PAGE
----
We’re in the early days of using Twitter, and while we’re struggling with it a little, it certainly has been interesting. Twitter was not designed with businesses in mind; however, corporate culture has embraced it in a big way over the past year.
For the uninitiated, Twitter is a social messaging utility that is often described as a “micro-blog”. Basically, you log into your Twitter account and post short messages (“tweets”) about what you’re up to. Messages are limited to 140 characters, about the length of an average sentence. With an estimated 3 million people using Twitter, someone somewhere is tweeting about your interest, your problem, your industry or maybe even your product.
At first glance Twitter can seem kind of trivial, but between messages like “Still reading my vacation emails – 112 more to go …,” and “Why do baristas insist on double cupping?” a lot of valuable information is being exchanged in short bursts.
Since we’re fairly new to Twitter, our network is still quite small — but everyday I am exposed to industry news, advice and resources, upcoming events and more. Today someone twittered a tip for working with Ruby on Rails that my colleague found helpful.
Over time and “tweets”, you start to notice patterns and gain a better feel for people’s interests and expertise. After only a few weeks on Twitter I take notice when certain people link to articles or post comments about specific subjects. I have come to think of them as authorities, even thought-leaders, and this is validated by their online following, the conversations they take part in and the quality of the resources they highlight. A by-product of all this is that their businesses are now on my radar. The whole process has been very natural.
● Sharing links to items of interest to your network (34%)
● Networking for new contacts (18%)
● Reinforcing current network contacts (16%)
All these activities extend the reach of a small business. Twitter can allow you to maintain contact with hundreds, even thousands of people, in an instant. It can also help business owners maintain relationships more easily, as well as connect with like-minded people, or even people who need your service.
For bigger companies, Twitter has become an essential venue for brand monitoring. Companies such as Dell (DELL), General Motors (GM), H&R Block (HRB), Kodak (EK), and Whole Foods Market (WFMI) are among a growing using list actively using Twitter to build their brands, highlight (ahem! – market) new products and even provide customer service. Companies are using Twitter to provide product support, answer questions, etc. Dell, for example, has more than 20 Twitter accounts, each managed by an individual rather than a blobby marketing department.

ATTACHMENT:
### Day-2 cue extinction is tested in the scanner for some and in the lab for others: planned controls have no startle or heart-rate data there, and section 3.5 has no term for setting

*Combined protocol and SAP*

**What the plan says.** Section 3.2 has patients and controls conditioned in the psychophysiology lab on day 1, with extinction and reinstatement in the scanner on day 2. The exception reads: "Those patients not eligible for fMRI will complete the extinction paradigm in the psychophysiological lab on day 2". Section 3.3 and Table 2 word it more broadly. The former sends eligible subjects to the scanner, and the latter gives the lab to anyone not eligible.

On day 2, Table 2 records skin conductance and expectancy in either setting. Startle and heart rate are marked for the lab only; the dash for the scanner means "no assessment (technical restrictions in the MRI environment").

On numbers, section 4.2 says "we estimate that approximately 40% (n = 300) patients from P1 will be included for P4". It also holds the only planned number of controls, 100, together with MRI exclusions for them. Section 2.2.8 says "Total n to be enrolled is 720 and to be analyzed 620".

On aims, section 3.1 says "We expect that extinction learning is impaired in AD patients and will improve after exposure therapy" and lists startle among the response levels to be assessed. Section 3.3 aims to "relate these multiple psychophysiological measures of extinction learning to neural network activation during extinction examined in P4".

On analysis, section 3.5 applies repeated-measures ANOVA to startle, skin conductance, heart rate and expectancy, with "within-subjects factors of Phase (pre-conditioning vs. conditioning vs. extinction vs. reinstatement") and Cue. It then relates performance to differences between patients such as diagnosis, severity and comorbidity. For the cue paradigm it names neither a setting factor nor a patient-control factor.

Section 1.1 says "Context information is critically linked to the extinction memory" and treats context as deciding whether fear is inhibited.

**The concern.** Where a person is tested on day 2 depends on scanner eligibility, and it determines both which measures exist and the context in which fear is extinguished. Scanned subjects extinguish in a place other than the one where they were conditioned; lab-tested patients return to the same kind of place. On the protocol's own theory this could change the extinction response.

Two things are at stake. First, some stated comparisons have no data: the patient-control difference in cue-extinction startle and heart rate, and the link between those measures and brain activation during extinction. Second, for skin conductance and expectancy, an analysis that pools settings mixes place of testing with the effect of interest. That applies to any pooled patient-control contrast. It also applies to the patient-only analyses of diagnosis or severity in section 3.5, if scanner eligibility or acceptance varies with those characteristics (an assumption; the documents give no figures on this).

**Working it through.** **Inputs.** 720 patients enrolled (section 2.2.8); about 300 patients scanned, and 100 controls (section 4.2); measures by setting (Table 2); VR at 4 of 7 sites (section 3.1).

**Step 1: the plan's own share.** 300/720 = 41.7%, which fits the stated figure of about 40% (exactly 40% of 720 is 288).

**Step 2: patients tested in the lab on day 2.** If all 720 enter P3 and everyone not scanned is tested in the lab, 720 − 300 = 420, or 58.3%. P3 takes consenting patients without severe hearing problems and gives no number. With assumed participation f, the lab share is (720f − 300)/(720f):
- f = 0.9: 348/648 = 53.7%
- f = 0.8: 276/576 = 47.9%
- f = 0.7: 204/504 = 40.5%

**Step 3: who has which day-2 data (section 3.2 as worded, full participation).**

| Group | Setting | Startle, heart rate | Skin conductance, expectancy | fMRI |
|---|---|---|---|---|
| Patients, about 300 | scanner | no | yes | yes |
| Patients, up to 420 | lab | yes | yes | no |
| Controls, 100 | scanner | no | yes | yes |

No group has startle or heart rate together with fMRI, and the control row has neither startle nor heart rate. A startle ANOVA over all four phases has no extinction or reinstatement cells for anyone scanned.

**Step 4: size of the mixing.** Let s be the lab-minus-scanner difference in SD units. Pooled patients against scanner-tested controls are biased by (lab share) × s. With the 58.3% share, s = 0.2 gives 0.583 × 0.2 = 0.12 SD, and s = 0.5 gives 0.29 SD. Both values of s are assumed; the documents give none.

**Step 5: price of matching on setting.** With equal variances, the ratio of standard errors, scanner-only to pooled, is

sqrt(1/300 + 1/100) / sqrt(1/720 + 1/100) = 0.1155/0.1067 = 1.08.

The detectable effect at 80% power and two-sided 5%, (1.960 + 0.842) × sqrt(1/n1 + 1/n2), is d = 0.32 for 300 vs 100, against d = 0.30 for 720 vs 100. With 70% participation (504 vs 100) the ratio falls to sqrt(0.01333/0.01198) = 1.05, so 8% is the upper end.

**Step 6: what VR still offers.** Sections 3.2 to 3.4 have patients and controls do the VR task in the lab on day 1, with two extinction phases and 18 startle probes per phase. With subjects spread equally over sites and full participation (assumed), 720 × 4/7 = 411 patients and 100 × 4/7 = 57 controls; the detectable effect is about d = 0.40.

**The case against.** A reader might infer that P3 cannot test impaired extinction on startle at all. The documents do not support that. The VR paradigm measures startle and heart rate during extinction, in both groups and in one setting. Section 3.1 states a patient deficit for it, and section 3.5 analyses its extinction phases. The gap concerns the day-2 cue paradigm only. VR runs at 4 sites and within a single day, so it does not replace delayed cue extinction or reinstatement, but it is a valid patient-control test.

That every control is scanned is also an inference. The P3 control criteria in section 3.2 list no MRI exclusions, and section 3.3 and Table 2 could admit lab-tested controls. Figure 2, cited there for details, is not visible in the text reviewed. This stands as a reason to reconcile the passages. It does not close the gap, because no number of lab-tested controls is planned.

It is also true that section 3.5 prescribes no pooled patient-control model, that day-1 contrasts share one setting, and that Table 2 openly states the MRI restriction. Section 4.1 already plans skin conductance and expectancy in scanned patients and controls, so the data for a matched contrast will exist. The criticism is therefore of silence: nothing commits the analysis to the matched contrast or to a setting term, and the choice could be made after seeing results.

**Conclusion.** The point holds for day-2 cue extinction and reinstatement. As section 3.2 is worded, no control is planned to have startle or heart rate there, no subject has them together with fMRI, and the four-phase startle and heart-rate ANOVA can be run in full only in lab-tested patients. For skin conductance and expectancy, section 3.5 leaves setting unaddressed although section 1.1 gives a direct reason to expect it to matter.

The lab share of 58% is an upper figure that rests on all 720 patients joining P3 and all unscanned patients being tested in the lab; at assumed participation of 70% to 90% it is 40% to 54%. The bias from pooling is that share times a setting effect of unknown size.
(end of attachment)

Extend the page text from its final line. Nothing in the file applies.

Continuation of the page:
Now back to our experience with Twitter. What we’re struggling with, and what many businesses starting out on Twitter struggle with is: what do we tweet about? It’s a lot easier if you are tweeting as yourself for your own business. It’s also great if your company is big enough – and action-packed enough – to have multiple people tweeting as individuals on behalf of the company (such as the Dell example). It can be a little more tricky to “find your voice” as an SME. But as with many things, the more you do it, the less self conscious you are and the easier it becomes.
We found the following tips about “What to Say” from John Jantsch’s “Twiiter for Business” guide and Chris Brogan’s 50 Ideas for Using Twitter helpful :
● If you want to generate feedback or start a conversation, pose some questions
● If you want to promote an event, don’t just post a link to it, ask for ideas or tips
● Don’t dump links – explain why you think the information is interesting or valuable
● Give props – tweet about the cool things other people and business are up to
● When you tweet about yourself, try to make helpful or informative
● Share something that “humanizes” your business – pictures, causes, goings-on, etc.
While we’re still not tweeting multiple times a day, we’re gaining a better understanding of what works as well as what not to tweet about. Now that more people in our company are engaged with Twitter, I think we’ll have a wider range of news and happenings to tweet about. I’m sure we’ll still mess up a couple times by posting things that are boring or too promotional, but we’re hoping our followers will let us know. So far we’ve learned that being real works best … just like customer support, people want a human touch, not an automated message.
Twitter Articles and Resources